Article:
When Knight turns the ball over too much, Lawrence Frank moves Stuckey to point guard and Knight off the ball. When Knight leaves leaves his man open too often, Frank gives Stuckey the tougher guard to defend.
Much of Stuckey’s value to this team derives from his ability not to make mistakes. Of course, not turning the ball over and not allowing his man to get wide open looks have real value. But at a certain point, Stuckey must show he can create plays on offense and force stops on defense.
Put another way, Knight has slowed Stuckey’s progress. Because Knight is a bad starting point guard right now, Stuckey often takes on some of Knight’s responsibilities. It’s a heavy burden on Stuckey, who’s still growing into his game at shooting guard, which appears to be his long-term position in Detroit.
For most of the game tonight, Rajon Rondo carved up Knight. In the game’s first six minutes, Rondo scored seven points, assisted two other baskets, stole the ball from Knight and drew two Knight fouls. The second foul sent Knight to the bench, and Frank tried Ben Gordon and Will Bynum on Rondo.
Obviously it didn’t work. Rondo – who had a career-high 35 points, six assists, five rebounds and four steals – is too quick for the slow-footed Gordon and Bynum. Knight guarded Rondo to start the second half, and while he stopped fouling, he went too far the other way and allowed Rondo to make a few short open jumpers.
A lot has been written about Knight needing to improve offensively, but his defense is just as much a work in progress. Knight has the height and length to become a good defender. He also moves his feet well, although he does so with little purpose right now. And until he adds strength, he’ll get pushed around inside.
Rondo, one of the league’s savviest players, took advantage of the giant gap between Knight’s defensive potential and Knight’s defensive ability.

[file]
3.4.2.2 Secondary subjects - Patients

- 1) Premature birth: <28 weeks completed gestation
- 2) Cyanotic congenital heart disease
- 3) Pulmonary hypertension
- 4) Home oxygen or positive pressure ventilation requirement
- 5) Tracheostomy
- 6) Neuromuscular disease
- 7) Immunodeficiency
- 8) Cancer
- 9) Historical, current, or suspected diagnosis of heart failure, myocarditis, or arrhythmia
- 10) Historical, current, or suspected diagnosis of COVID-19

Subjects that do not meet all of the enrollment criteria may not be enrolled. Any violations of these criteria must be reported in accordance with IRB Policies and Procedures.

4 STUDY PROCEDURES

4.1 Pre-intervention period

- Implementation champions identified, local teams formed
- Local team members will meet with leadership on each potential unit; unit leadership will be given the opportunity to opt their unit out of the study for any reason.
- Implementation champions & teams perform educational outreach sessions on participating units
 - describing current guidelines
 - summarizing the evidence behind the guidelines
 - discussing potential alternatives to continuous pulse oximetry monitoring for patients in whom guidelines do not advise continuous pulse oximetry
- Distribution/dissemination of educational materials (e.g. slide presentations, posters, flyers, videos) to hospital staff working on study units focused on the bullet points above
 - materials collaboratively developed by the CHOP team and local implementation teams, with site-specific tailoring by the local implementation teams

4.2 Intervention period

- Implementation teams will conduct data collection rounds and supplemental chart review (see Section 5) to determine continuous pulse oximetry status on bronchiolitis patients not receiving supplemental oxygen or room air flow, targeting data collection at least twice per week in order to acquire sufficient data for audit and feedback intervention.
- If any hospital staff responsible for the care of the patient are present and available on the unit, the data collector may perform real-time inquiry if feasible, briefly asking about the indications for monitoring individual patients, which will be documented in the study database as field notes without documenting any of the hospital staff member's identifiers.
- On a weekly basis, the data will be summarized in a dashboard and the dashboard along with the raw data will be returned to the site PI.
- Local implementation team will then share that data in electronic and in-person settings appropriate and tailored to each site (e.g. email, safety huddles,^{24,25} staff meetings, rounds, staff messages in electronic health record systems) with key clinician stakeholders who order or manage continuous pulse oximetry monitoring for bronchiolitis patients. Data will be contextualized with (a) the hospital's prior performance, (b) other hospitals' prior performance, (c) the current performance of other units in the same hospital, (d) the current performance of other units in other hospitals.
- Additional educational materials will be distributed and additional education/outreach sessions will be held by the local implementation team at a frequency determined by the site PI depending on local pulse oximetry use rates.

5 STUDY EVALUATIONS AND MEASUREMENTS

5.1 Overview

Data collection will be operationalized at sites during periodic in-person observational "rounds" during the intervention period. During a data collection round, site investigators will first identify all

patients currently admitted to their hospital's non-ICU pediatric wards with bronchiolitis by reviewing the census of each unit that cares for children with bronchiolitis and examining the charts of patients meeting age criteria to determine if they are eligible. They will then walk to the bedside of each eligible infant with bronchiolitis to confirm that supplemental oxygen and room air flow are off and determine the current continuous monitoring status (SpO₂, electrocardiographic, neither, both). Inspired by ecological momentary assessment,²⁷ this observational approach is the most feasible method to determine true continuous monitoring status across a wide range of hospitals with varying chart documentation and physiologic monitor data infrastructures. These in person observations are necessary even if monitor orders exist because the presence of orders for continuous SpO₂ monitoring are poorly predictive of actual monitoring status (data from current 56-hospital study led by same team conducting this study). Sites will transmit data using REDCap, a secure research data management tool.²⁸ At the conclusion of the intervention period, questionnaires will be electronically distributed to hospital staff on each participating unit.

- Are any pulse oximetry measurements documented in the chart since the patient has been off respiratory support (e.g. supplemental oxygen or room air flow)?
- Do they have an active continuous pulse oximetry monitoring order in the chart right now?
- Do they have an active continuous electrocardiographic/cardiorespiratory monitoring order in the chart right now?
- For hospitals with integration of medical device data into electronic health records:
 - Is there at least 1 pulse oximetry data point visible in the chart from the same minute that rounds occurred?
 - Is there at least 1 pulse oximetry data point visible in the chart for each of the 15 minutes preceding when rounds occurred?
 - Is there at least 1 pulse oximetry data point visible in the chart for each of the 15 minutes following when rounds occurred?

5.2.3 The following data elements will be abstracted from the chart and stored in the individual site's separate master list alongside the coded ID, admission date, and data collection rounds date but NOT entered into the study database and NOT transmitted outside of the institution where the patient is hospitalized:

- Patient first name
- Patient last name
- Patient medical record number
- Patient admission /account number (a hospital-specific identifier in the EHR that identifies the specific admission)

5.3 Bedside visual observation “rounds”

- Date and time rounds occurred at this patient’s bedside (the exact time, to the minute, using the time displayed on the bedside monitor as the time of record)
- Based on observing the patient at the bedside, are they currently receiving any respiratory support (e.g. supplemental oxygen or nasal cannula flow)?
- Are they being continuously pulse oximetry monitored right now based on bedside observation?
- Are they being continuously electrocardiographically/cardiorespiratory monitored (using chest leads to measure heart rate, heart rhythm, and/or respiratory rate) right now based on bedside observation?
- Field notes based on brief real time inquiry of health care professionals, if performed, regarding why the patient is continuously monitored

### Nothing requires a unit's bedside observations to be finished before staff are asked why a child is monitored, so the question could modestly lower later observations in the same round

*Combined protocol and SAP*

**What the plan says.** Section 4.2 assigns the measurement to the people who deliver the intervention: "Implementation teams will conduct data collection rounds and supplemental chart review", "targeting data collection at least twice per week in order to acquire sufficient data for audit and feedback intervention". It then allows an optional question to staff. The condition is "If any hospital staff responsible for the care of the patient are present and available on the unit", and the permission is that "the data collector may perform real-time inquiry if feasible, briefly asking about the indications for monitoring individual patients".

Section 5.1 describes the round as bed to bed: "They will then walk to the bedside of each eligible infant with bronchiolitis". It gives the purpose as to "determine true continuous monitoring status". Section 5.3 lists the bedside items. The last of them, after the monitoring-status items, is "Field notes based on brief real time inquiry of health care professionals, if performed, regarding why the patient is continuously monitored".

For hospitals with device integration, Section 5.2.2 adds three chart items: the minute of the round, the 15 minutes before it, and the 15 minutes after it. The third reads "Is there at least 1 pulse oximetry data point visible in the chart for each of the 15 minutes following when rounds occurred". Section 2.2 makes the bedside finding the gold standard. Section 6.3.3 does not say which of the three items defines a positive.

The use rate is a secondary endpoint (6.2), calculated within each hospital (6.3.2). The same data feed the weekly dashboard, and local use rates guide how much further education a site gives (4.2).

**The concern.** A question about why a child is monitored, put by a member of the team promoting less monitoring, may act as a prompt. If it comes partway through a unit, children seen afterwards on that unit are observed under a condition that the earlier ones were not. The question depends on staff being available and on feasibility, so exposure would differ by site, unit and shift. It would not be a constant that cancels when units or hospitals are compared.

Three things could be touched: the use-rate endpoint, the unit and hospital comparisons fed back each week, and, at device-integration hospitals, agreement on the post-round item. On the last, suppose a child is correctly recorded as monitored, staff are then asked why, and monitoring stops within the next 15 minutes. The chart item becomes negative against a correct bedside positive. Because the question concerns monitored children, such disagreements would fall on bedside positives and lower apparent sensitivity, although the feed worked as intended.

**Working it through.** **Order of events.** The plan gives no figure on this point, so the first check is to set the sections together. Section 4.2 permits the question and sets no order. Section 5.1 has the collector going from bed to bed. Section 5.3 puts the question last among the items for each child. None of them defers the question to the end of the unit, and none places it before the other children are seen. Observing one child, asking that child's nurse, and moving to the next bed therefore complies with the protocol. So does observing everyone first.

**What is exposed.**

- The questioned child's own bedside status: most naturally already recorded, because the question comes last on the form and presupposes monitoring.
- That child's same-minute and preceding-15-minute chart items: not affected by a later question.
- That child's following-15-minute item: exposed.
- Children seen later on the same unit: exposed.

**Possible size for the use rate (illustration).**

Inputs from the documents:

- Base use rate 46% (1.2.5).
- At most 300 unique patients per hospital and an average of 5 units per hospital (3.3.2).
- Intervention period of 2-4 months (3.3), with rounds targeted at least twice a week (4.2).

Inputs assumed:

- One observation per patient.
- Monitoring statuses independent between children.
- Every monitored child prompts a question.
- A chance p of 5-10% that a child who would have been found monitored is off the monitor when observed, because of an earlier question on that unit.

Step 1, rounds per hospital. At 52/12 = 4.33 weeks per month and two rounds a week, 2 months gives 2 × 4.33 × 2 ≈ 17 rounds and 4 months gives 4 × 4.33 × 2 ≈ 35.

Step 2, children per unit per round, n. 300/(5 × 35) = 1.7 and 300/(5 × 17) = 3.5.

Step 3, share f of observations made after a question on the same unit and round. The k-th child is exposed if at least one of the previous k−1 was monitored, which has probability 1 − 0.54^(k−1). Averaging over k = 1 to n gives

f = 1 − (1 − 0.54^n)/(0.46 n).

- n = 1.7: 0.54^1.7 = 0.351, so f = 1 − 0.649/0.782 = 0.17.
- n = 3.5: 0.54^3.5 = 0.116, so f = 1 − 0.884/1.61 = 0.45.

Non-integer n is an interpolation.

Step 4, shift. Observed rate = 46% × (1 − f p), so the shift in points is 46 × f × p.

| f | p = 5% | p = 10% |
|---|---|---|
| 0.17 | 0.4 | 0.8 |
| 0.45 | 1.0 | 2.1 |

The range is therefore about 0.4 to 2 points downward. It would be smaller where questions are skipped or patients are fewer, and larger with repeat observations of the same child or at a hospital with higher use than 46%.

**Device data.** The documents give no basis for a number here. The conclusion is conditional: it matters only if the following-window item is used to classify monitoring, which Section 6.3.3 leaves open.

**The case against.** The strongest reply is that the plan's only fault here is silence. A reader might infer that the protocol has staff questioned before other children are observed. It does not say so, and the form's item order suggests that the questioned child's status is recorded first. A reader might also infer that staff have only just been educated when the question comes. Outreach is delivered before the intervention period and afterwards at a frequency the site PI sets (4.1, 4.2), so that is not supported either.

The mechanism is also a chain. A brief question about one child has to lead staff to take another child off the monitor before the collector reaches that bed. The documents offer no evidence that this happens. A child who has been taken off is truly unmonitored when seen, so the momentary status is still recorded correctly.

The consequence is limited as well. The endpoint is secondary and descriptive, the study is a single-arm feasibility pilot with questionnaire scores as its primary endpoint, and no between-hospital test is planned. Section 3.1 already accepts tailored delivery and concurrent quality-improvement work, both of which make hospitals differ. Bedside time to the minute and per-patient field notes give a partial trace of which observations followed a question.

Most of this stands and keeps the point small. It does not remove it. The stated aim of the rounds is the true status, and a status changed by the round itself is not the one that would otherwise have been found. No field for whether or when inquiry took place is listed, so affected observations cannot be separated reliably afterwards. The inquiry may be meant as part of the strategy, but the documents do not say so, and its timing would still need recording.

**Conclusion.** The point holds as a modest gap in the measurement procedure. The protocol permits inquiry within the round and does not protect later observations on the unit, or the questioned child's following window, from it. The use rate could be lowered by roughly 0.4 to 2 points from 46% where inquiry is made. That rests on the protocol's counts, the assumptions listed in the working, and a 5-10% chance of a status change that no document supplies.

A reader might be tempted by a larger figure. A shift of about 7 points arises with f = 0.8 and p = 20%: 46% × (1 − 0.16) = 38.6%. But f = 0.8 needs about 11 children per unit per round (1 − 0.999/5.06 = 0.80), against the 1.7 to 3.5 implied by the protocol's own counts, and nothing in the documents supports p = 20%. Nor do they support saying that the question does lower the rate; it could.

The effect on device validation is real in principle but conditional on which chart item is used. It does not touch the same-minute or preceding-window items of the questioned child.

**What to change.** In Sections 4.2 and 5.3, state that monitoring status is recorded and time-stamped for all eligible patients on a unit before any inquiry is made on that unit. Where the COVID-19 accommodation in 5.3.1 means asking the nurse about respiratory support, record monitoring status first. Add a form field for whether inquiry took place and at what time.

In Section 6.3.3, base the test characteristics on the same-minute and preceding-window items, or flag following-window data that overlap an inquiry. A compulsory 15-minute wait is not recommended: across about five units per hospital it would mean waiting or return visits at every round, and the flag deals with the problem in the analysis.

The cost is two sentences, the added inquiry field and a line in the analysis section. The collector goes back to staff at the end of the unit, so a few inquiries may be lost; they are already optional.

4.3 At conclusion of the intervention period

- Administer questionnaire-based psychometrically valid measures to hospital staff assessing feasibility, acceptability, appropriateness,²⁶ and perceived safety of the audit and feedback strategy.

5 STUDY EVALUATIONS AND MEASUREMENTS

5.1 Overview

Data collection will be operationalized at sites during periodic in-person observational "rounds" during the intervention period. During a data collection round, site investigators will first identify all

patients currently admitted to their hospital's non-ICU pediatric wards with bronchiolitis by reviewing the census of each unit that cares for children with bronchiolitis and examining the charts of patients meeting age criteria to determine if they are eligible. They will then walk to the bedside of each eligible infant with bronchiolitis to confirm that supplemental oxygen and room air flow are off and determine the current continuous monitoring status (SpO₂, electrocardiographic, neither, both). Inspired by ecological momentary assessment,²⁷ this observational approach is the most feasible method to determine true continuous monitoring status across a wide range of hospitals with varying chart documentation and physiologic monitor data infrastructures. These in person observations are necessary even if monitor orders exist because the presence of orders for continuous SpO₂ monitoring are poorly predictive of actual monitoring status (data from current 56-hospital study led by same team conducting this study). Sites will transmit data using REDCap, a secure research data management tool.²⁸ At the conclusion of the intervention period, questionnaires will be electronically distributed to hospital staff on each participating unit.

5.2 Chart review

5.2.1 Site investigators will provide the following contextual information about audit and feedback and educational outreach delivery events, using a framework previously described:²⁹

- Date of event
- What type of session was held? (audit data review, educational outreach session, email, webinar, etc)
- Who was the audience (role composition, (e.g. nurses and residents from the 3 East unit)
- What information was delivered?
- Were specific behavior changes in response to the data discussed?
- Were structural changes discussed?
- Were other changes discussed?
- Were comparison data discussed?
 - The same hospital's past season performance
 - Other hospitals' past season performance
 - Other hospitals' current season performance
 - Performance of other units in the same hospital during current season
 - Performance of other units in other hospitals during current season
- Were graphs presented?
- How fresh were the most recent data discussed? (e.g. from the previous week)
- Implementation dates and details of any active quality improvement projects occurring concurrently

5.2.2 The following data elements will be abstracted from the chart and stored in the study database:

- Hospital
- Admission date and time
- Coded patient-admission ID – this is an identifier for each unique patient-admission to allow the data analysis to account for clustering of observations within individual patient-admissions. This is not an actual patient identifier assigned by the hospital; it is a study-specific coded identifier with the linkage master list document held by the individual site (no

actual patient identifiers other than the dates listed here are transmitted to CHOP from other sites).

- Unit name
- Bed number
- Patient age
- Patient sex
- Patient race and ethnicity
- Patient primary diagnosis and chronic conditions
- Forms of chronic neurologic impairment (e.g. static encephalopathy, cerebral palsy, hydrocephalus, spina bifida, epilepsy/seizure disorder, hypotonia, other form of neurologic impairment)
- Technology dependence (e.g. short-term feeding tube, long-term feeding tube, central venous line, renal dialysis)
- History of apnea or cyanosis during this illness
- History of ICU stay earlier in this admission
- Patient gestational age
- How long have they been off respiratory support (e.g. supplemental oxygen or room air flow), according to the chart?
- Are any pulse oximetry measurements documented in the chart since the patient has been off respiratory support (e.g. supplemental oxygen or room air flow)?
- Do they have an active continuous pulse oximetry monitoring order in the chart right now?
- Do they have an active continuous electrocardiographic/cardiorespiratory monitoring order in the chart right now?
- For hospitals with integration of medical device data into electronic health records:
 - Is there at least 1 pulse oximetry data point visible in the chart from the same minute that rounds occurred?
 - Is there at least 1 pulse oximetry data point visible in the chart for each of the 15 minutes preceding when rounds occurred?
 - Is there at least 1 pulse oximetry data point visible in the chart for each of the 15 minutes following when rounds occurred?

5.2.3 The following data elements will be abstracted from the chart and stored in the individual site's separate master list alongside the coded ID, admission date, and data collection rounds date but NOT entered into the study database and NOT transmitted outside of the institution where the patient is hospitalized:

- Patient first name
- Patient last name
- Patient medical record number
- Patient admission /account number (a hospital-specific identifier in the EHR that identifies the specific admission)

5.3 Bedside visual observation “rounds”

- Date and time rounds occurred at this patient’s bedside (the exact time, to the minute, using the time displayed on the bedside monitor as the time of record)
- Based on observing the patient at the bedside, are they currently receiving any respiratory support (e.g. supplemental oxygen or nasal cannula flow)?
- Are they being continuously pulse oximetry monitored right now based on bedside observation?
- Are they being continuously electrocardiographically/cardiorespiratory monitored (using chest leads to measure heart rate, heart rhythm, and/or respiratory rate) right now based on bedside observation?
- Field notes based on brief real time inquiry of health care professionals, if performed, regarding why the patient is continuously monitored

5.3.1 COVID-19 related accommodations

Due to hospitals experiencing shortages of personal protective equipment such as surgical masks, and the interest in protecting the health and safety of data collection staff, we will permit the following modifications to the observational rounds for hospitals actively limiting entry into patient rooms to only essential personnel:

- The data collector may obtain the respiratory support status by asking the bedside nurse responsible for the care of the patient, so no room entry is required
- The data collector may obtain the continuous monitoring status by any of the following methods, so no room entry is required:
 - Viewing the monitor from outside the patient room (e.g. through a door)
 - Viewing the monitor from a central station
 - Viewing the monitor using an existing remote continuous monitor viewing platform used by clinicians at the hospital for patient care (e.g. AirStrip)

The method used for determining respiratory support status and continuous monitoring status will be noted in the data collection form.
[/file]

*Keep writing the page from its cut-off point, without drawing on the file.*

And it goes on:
While all this was going on, Stuckey was having quite the game. He did a good job of getting to the rim, drawing contact and making free throws. He also forced too many jumpers, but he passed well and took care of the ball. Stuckey finished with 25 points, four assists and one turnover in 37 minutes. He also played quality defense on Ray Allen, who finished 1-of-5.
Finally, Frank moved Stuckey onto Rondo late in the third quarter. All of a sudden, Rondo’s offense slowed. But so did Stuckey’s.
Stuckey has a tough job this season, but it’s fair to question why he hasn’t ever played at a high level on both offense and defense for a sustained stretch. I’m not sure whether he’s missing the physical or mental stamina to do it, but becoming a consistent two-way player is the next step in his growth.
Maybe Stuckey will figure it out. Maybe he won’t. Either way, once Knight learns how to play at the NBA level, Stuckey will have a better chance of developing himself.
Knight took a step in that direction tonight.
Midway through the fourth quarter, Knight found himself guarding Rondo on the ball again. Knight inched closer than he had during the rest of the second half, and unlike the first half, he didn’t foul. Knight’s perfect defense forced a miss, then he ran the floor and made a layup. The Pistons led by 11 and were on their way to a 98-88 win.
It was only one play, but it’s encouraging – not just for Knight, but for Stuckey, too.
Greg Monroe drifts outside, effectively
Greg Monroe’s jumper is looking better and better, which is mostly encouraging, but there is a downside.
Monroe (22 points and nine rebounds) made jumpers from 6, 8, 9, 14 and 17 feet, and his only miss outside four feet came from 22 feet. An ability shoot from the perimeter makes Monroe more dangerous, especially on nights like this, when the Celtics played strong interior defense.
Monroe took jumpers, because they were available to him. But I’d like to see him force his way into the post a little more and create short shots with his strong footwork and ability to finish with either hand. Because he didn’t do that tonight, Monroe didn’t attempt a free throw.
Ben Gordon becoming super scoring sub
Tonight provided more evidence Ben Gordon is taking to his new role. He scored 22 points on 8-of-15 shooting, including 4-of-6 on 3-pointers. He didn’t do much else, but that’s OK.
Don’t pass. Don’t dribble to set up others. Just score.
As long as the Pistons ask Gordon to do that – and it’s easier when he’s coming off the bench – Gordon can live up to expectations.
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